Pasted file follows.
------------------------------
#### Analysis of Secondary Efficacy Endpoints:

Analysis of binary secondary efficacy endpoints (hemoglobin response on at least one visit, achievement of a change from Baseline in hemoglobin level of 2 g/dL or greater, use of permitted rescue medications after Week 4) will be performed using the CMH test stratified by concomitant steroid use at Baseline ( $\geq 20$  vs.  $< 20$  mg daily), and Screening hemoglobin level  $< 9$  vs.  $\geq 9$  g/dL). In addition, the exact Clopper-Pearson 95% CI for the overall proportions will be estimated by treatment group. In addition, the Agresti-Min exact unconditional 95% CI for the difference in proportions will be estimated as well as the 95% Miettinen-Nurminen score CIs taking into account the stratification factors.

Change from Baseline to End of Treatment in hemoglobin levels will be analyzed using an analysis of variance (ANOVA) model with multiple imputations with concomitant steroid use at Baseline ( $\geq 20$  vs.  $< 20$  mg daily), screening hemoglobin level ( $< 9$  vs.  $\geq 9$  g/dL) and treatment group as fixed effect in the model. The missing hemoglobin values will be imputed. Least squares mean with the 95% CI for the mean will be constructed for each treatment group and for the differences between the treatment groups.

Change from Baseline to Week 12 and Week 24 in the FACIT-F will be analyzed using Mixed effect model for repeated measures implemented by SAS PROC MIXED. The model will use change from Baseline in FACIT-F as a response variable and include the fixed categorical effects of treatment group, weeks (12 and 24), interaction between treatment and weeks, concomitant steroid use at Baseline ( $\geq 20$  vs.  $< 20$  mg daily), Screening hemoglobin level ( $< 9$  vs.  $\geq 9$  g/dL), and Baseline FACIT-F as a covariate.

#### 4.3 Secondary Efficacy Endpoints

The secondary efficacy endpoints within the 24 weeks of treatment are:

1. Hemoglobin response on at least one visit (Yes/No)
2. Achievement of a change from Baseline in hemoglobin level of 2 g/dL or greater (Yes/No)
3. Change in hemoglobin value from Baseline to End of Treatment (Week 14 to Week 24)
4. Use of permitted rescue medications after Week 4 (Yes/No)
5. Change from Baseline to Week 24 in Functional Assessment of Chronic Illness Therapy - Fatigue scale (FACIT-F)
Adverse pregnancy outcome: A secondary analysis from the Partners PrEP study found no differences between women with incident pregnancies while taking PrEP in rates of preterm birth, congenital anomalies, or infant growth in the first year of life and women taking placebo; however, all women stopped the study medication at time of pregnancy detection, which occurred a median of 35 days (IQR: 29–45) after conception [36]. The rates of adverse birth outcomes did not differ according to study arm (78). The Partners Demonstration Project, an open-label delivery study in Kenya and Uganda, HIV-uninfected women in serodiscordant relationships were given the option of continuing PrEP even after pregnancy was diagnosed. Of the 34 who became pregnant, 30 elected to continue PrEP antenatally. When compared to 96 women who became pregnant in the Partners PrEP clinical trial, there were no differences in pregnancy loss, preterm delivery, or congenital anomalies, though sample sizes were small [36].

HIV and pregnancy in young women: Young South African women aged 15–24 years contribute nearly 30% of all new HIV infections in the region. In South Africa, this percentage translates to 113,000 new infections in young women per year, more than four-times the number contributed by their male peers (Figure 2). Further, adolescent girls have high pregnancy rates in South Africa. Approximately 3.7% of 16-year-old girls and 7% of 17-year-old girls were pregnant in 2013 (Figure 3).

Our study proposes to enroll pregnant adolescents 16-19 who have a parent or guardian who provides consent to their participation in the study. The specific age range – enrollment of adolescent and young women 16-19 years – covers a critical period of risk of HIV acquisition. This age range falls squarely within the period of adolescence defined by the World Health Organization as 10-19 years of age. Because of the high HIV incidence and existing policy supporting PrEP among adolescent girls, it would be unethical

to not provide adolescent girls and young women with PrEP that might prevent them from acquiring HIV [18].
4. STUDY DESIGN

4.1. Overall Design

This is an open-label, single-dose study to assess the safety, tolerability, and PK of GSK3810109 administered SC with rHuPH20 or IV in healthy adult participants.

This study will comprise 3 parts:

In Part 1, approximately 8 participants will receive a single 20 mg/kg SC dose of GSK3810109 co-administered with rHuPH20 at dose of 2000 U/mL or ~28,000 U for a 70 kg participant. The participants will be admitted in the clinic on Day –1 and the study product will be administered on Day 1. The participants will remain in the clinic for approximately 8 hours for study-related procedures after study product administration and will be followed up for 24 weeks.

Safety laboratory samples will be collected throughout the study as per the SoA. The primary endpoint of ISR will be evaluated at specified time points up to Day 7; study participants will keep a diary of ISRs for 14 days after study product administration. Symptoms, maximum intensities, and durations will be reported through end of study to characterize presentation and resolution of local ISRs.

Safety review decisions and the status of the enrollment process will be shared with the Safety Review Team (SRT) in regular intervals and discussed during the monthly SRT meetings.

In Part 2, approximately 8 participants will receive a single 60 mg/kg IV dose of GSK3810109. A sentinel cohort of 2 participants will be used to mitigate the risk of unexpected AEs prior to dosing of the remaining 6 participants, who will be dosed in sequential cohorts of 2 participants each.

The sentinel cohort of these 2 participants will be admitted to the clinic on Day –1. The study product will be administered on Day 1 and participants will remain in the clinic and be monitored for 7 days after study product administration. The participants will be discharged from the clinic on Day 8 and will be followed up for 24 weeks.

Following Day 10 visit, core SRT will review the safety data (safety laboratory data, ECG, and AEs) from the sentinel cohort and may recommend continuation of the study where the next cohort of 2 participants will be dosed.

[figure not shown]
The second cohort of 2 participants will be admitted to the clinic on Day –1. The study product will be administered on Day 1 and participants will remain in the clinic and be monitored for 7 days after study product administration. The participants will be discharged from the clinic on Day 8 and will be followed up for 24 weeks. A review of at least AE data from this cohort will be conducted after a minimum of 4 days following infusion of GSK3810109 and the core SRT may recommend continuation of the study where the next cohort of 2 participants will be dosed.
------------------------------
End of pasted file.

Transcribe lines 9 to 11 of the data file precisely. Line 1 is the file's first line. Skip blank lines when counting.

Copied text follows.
3. Change in hemoglobin value from Baseline to End of Treatment (Week 14 to Week 24)
4. Use of permitted rescue medications after Week 4 (Yes/No)
5. Change from Baseline to Week 24 in Functional Assessment of Chronic Illness Therapy - Fatigue scale (FACIT-F)